Another thing to consider is that the insurance companies are now starting to put pressure on consultants to send invoices electronically to them (see my article in Independent Practitioner Today, page 8, March 2014). So if you do not have the facility to do this, then you need to spend even more money on putting the infrastructure in place to facilitate this.

Financial audit
To find out how much your own billing and collection is costing:

  • Establish how much time you and your secretary spend a week on all aspects of raising invoices, reconciling payments, chasing outstanding invoices and dealing with queries from patients/insurers that relate to outstanding invoices. Then work out the cost of the time based on the salary paid;
  • Calculate how much you spend on weekly postage relating to billing;
  • See how much you spend on weekly phone calls and what percentage of that relates to billing;
  • Take into account all of the associated stationery costs;
  • If you take credit/debit card payments, work out your monthly bill and the cost of banking;
  • Find out how much bad debt you have incurred in the past four years and then compare that to your revenue over that period to provide an average percentage of bad debts a year.

Some costs vary depending on practice location and circumstances, but check out my estimates of a financial audit on a practice with a £300,000 turnover (see box).
Outsourcing medical billing and collection to a specialist organisation allows practices to maximise the time spent with patients without the finance issues clouding the relationship.
It will also enable the practice to have steady reliable cash flow combined with minimal bad debts with maximum revenue generated for the work performed.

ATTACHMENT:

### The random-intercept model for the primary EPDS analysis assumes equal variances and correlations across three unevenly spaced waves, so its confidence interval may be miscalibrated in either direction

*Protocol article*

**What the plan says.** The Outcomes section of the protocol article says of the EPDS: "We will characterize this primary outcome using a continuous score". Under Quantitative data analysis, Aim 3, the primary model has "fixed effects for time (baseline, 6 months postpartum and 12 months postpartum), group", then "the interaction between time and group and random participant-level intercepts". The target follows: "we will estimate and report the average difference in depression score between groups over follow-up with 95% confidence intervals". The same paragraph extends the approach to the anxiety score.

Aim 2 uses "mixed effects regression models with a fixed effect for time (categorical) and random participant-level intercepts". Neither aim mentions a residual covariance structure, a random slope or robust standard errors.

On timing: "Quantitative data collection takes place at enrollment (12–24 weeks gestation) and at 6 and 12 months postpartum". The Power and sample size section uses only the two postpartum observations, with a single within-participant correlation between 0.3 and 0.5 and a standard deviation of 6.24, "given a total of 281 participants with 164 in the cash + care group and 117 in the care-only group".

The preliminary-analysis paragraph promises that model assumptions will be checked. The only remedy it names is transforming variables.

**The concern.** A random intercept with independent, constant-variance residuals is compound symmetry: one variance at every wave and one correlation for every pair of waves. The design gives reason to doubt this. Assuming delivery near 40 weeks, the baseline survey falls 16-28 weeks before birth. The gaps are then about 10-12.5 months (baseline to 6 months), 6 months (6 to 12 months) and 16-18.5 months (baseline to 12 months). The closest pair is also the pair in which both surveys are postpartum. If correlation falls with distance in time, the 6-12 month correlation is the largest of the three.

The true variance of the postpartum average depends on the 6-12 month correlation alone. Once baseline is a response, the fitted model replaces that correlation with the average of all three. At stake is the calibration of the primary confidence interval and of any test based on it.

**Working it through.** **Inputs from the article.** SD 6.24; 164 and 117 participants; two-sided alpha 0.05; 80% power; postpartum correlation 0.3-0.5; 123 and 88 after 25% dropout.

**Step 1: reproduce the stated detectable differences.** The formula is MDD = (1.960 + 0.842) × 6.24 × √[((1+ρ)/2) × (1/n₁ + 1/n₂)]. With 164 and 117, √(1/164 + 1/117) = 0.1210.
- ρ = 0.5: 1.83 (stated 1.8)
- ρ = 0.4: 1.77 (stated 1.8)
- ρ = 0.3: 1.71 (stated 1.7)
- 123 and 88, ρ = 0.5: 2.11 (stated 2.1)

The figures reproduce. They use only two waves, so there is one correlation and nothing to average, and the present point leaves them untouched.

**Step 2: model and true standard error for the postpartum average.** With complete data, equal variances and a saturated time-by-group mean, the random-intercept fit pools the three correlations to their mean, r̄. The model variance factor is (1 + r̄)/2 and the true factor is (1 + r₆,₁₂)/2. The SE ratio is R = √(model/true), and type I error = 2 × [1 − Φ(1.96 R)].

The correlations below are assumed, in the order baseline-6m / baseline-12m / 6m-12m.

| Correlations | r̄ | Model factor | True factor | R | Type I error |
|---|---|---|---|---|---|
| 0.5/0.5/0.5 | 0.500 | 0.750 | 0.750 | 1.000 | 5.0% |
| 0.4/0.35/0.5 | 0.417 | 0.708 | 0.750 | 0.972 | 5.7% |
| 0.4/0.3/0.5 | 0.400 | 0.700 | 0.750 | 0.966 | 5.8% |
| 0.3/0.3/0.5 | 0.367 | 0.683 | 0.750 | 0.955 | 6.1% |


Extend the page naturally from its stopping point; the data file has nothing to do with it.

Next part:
Using a specialist organisation means the practice receives the maximum amount they are entitled to for the patients’ treatment and also keeps the administrative costs as low as possible.
The consultant will not have to spend valuable time learning and keeping abreast of the changes in the private medical insurers’ schedules, which will allow them to maximise time for their patients, which, in turn, generates further income.
Typically, the fee charged for this service includes all of the associated labour costs, phone calls, stationery and postage, so not only do you get all the benefits listed below, but you save money by reducing the costs of running your practice Outsourcing brings:

➀ The expertise in ensuring that all the relevant information is present and correct when raising the invoice, which means there are no delays in the insurer or the selfpayer accepting the invoice.
➁ The resources to ensure there are no delays in raising the invoice, which, in turn, means the invoices can be chased in a timely manner, ensuring that the practice enjoys consistent cash flow.
➂ The resources combined with an efficient process for chasing unpaid invoices, following up on shortfalls and dealing promptly with any problems with claims, improving cash flow and minimising bad debts.
➃ A variety of management and tax reports which can be tailored to the requirements of each practice, including having online access to your own data.
➄ Freedom from any disruption caused by a a secretarial absence for sickness or holiday.
➅ The ability to raise electronic invoices to the insurance companies, ensuring a speedy payment process as well as compliance with their rules and regulations.

Garry Chapman is managing director at Medical Billing and Collection